Urquhart Bluff

Urquhart Bluff on Great Ocean Road

Aireys Inlet, Victoria 3231

Australia’s Great Ocean Road is one of the most iconic and famous routes in the world.

Urquhart Bluff

Spreading out over 243km, it spans the length of Victoria’s coastline and is home to hundreds of pristine beaches perfect for surfers and swimmers.

Partway along the route, at Fairhaven, you’ll find the picturesque scene of Urquhart Bluff. It sits on a stretch of coastline riddled with eroding bluffs, limestone cliffs, and rugged reefs. The collection of bluffs rise 20m to 50m skyward, and at their bases, there is a collection of 12 charming, exposed beaches that ooze a wild vibe with their rocky outcrops and impressive headlands.’

From Urquhart Bluff, one of the most recognisable formations in the region, the first five beaches sprawl out in a picture-perfect display of golden sands and turquoise waters. At low tide, they can be reached from the rocks around Urquhart Bluff or you can get to them by climbing down some of the less-steep bluffs that surround Urquhart.

Though it might sound like reaching Urquhart Bluff and its beaches is a difficult task only for the agile and nimble, there is in fact a car park at the bluff, or you can enter via the beach access tracks at the Point Road Knight end of the shoreline.

The beaches here are famous for their perfect surf. They’re exposed to waves that reach 1.3m, but because of the smattering of rocks and reefs that characterise the area, only certain spots are designated surf zones.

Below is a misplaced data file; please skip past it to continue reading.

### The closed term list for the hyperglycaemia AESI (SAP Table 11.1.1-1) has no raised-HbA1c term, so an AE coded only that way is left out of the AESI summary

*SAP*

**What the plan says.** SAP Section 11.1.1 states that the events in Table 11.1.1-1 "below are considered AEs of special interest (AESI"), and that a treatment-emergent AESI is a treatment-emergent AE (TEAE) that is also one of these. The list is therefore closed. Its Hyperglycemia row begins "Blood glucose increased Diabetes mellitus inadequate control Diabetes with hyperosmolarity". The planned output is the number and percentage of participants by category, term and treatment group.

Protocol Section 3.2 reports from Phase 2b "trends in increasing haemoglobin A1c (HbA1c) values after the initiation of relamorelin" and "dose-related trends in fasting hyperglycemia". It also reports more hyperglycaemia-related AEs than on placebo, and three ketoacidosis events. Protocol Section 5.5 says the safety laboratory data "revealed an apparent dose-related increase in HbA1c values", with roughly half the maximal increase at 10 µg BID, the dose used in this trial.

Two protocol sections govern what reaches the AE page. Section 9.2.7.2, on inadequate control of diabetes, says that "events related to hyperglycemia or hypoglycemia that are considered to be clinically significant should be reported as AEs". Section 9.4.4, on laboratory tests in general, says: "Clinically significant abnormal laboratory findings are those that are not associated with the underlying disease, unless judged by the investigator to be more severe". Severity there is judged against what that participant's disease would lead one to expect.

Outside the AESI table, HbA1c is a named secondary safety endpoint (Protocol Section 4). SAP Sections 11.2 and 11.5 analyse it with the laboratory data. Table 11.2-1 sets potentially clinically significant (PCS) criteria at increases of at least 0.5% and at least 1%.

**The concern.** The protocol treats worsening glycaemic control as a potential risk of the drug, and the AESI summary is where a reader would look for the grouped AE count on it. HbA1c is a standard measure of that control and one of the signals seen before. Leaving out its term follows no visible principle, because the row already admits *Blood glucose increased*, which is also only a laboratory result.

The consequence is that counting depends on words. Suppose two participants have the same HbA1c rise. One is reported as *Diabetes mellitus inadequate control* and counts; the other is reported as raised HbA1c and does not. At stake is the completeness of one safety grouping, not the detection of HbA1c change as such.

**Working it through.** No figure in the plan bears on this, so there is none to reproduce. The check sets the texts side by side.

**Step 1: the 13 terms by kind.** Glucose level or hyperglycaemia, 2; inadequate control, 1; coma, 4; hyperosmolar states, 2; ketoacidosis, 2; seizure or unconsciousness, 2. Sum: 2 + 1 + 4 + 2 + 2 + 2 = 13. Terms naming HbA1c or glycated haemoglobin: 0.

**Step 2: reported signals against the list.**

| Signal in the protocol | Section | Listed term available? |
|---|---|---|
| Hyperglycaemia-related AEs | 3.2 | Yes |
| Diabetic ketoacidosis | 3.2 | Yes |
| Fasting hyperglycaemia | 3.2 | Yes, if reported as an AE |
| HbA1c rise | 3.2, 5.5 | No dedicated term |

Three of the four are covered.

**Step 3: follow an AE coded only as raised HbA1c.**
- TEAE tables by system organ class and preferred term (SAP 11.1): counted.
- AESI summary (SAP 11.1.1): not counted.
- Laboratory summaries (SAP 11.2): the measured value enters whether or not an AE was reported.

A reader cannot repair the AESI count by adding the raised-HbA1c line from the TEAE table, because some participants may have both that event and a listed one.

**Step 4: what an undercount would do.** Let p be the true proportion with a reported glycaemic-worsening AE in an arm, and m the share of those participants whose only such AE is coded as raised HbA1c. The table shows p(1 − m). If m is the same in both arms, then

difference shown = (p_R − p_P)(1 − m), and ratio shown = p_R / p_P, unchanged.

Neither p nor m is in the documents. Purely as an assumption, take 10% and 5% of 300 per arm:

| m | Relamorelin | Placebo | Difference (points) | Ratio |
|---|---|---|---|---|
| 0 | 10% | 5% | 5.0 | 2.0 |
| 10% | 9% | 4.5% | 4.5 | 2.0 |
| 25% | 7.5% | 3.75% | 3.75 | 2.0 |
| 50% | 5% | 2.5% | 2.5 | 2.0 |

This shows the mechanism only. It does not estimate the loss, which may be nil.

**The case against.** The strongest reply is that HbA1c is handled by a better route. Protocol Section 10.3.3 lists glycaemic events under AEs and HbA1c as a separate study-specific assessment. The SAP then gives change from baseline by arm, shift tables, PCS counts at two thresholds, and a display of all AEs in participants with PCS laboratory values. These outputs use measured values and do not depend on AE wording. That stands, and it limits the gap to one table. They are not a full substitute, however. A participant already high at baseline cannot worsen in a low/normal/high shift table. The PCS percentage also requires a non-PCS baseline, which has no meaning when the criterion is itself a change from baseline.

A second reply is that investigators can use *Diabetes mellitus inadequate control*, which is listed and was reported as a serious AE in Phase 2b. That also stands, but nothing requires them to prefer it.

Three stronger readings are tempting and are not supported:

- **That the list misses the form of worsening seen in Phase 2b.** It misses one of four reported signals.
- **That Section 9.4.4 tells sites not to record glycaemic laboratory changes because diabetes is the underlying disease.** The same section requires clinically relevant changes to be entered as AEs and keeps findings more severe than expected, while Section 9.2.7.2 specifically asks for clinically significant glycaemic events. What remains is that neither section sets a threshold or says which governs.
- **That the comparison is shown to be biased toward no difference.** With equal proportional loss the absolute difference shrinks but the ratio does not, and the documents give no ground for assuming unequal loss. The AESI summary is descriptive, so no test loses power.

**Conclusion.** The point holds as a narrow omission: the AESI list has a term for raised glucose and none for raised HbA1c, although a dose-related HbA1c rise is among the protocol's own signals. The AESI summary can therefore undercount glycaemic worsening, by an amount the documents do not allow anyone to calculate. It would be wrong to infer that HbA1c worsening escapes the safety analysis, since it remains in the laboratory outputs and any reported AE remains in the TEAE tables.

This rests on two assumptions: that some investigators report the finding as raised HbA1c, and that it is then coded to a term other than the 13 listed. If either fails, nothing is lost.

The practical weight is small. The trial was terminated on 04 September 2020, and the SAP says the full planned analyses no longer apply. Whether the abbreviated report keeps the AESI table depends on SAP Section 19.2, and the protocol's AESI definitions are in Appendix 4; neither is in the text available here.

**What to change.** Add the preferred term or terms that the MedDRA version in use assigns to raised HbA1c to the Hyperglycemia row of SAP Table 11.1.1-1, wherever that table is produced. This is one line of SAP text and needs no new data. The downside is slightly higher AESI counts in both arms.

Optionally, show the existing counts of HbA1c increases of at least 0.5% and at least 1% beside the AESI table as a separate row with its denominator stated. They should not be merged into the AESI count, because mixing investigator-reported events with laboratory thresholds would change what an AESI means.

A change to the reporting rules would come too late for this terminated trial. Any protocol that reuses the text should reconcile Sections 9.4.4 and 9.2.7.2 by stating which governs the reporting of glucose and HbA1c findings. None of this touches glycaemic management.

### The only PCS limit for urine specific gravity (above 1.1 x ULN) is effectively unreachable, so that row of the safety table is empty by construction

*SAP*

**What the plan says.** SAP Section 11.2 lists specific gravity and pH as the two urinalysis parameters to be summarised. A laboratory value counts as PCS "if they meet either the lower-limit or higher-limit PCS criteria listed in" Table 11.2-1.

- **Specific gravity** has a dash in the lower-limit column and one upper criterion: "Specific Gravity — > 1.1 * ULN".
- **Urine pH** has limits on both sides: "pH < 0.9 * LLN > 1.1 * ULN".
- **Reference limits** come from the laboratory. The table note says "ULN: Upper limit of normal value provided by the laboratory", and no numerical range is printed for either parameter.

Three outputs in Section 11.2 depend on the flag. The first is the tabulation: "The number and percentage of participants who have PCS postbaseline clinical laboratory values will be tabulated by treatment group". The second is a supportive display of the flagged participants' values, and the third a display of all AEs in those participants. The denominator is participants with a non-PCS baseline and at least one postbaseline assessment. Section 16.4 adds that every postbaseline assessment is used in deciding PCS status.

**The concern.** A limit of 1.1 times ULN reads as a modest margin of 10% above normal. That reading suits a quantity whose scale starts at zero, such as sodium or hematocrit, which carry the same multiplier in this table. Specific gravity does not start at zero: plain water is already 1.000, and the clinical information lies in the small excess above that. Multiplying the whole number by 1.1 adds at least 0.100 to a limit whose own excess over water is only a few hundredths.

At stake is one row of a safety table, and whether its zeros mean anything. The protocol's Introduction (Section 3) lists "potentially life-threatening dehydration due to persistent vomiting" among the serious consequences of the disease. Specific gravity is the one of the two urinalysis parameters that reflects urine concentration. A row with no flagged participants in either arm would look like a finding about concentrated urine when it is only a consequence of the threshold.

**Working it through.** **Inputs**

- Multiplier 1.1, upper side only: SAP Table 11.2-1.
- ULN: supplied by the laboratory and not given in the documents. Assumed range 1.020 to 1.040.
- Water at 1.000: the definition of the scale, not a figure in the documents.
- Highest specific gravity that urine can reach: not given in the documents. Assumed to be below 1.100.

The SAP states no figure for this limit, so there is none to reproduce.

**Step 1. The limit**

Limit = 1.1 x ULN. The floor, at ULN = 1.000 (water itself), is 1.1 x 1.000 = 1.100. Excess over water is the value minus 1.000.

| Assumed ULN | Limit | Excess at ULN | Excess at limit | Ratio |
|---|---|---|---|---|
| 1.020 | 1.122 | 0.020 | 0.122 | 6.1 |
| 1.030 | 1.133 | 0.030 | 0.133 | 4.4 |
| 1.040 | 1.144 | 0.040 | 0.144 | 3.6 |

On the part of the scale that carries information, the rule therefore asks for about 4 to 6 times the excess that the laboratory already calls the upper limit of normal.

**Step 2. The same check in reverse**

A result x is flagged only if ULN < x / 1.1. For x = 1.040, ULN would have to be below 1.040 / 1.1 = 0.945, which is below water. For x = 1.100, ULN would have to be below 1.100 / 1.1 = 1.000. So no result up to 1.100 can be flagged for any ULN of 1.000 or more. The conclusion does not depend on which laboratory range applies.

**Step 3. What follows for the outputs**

Urquhart Bluff South Beach, the beach that sits directly below the bluff, is a 200m stretch of sand with a wide surf zone. It’s an ideal spot for keen surfers thanks to its consistent rip against the reef and headland. It may not be the best place for beginner surfers, but you can also watch the swells and breaks from the top of Urquhart Bluff, even at high tide.

Fishing is also a fairly popular activity on this part of the coast, though it’s important to be aware of the tides and the rocky areas that dominate some of the beaches. Most of the bays and coves here have good reef gutters, making them ideal for fishing, though the waves can be pretty strong because of the southerly rip.

Swimming isn’t recommended on these few beaches, simply because of their remote location and the rocky landscape. However, this wild backdrop makes for an incredible view, especially when soaked in from the top of Urquhart Bluff.

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